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Question

What is the minimum possible value of $a^{2}+b^{2}$ so that the polynomial $x^{4}+ax^{3}+bx^{2}+ax+1=0$ has at least 1 root?

Attempt

I divided by $x^{2}$ and got $$x^{2}+\frac{1}{x^{2}}+2+a\left(x+\frac{1}{x}\right)+b-2=0$$ by letting $$x+\frac{1}{x}=X$$ the equation becomes: $$X^{2}+aX+(b-2)=0$$ $$\therefore X=\frac{-a\pm \sqrt{a^{2}-4b+8}}{2}$$ but I am not sure how to continue. If the polynomial has 1 root doesn't that is should be a double root? Are we counting multiplicity or not?

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I think you may be thinking that if $x$ is a root, then so is $\frac 1 x$, so roots indeed come in pairs (with some special cases to consider). Once you have found $X$ you still have a quadratic to solve for $x$, so you need a condition on $X$ which makes $x$ real. –  Mark Bennet Apr 27 '13 at 18:07
1  
"At least one root" means it should have one, not excluding it has more (or one of them is double). –  egreg Apr 27 '13 at 19:43
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1 Answer

up vote 3 down vote accepted

It seems to me that requesting the smallest possible value for $a^2+b^2$ is almost a red herring.

Claim.

For $|a| \leq 4$ and $b > 2 |a| - 2$, the polynomial $$ p(x) = x^4 + ax^3 + bx^2 + ax + 1 $$ has no real zeros.

Proof.

First set $b = 2|a| - 2 + \epsilon$, where $\epsilon > 0$. If we denote $\pm = \operatorname{sign} a$, so that $a = \pm |a|$, we have

$$ \begin{align} p(x) &= x^4 + ax^3 + (2|a|-2+\epsilon)x^2 + ax + 1 \\ &= x^4 - 2x^2 + 1 + x(ax^2 + 2|a|x + a) + \epsilon x^2 \\ &= (x^2-1)^2 + ax(x \pm 1)^2 + \epsilon x^2 \\ &= (x \pm 1)^2\left[ (x \mp 1)^2 + ax \right] + \epsilon x^2 \\ &= (x \pm 1)^2\left[ x^2 \pm (|a|-2)x + 1 \right] + \epsilon x^2 \\ &\geq (x \pm 1)^2 \min\left\{x^2 - 2x + 1,x^2+2x+1\right\} + \epsilon x^2 \\ &= (x \pm 1)^2\min\left\{(x-1)^2,(x+1)^2\right\} + \epsilon x^2 \\ &> 0. \end{align} $$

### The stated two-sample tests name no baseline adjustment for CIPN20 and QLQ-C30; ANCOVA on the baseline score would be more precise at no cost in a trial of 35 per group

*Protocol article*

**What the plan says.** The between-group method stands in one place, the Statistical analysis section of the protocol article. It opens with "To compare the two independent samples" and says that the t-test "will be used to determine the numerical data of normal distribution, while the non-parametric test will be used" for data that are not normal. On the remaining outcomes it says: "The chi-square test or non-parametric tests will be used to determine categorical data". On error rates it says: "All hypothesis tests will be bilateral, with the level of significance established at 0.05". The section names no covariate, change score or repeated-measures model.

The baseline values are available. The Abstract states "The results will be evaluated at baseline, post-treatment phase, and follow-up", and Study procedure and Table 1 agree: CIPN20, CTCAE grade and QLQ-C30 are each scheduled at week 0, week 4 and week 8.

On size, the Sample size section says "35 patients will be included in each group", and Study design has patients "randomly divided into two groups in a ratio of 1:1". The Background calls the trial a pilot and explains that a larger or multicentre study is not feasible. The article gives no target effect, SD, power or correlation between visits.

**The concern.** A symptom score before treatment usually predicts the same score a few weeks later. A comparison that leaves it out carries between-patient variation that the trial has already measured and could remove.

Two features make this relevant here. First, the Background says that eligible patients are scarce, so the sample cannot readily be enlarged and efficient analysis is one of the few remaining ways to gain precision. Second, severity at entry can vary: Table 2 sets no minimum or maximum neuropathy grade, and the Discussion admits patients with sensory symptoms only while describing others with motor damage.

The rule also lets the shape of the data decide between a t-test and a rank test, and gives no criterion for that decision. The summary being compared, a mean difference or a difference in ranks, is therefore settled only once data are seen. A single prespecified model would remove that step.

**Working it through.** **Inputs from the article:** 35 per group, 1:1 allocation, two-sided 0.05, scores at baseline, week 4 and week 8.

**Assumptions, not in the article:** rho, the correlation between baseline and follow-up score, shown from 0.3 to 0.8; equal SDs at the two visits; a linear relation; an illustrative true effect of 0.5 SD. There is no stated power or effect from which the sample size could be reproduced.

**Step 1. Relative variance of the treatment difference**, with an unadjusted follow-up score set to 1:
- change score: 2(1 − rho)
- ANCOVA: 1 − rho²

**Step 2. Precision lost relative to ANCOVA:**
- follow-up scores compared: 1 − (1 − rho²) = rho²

Q.E.D.

The points on the boundary of the region

$$ A = \{(a,b) \,\colon |a| \leq 4 \,\,\,\text{and}\,\,\,b > 2 |a| - 2\} $$

which have the smallest norm are

$$ (a,b) = \left(\pm \frac{4}{5},-\frac{2}{5}\right), $$

as shown in the following image.

enter image description here

It only remains to demonstrate that one of these points yields a polynomial with a real zero. In fact they both do:

$$ x^4 + \frac{4}{5} x^3 - \frac{2}{5} x^2 + \frac{4}{5} x + 1 $$

has a zero at $x=-1$ and

$$ x^4 - \frac{4}{5} x^3 - \frac{2}{5} x^2 - \frac{4}{5} x + 1 $$

has a zero at $x=1$.

Thus

The smallest value of $a^2 + b^2$ for which we can find some $a,b\in \mathbb R$ such that $p(x)$ has a real zero is $$ \left(\frac{4}{5}\right)^2 + \left(\frac{2}{5}\right)^2 = \frac{4}{5}. $$

Below is a plot of the $(a,b)$-plane which shows the region (in blue) where the polynomial $p(x)$ has at least one real root. Note that for $|a| \leq 4$ the boundary of this region is precisely $b = 2|a| - 2$ (shown in black), but for $|a| > 4$ it curves inward.

enter image description here

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Thank you so much!!! –  User79217 Apr 29 '13 at 15:36
    
@AlexanderJones you're very welcome. It was a fun problem. –  Antonio Vargas Apr 29 '13 at 15:39
    
By the way, I found this problem in a mathematical olympiad paper, I tried to do it for so long but couldn't, I don't know how maths olympiad people can do this so quickly :( –  User79217 Apr 29 '13 at 15:55
    
@AlexanderJones, if it makes you feel any better I wouldn't have been able to solve it in an olympiad setting either. The first thing I did was use my computer to plot the second image in my post. Only once I could roughly see what was going on was I able to construct my answer. –  Antonio Vargas Apr 29 '13 at 16:00
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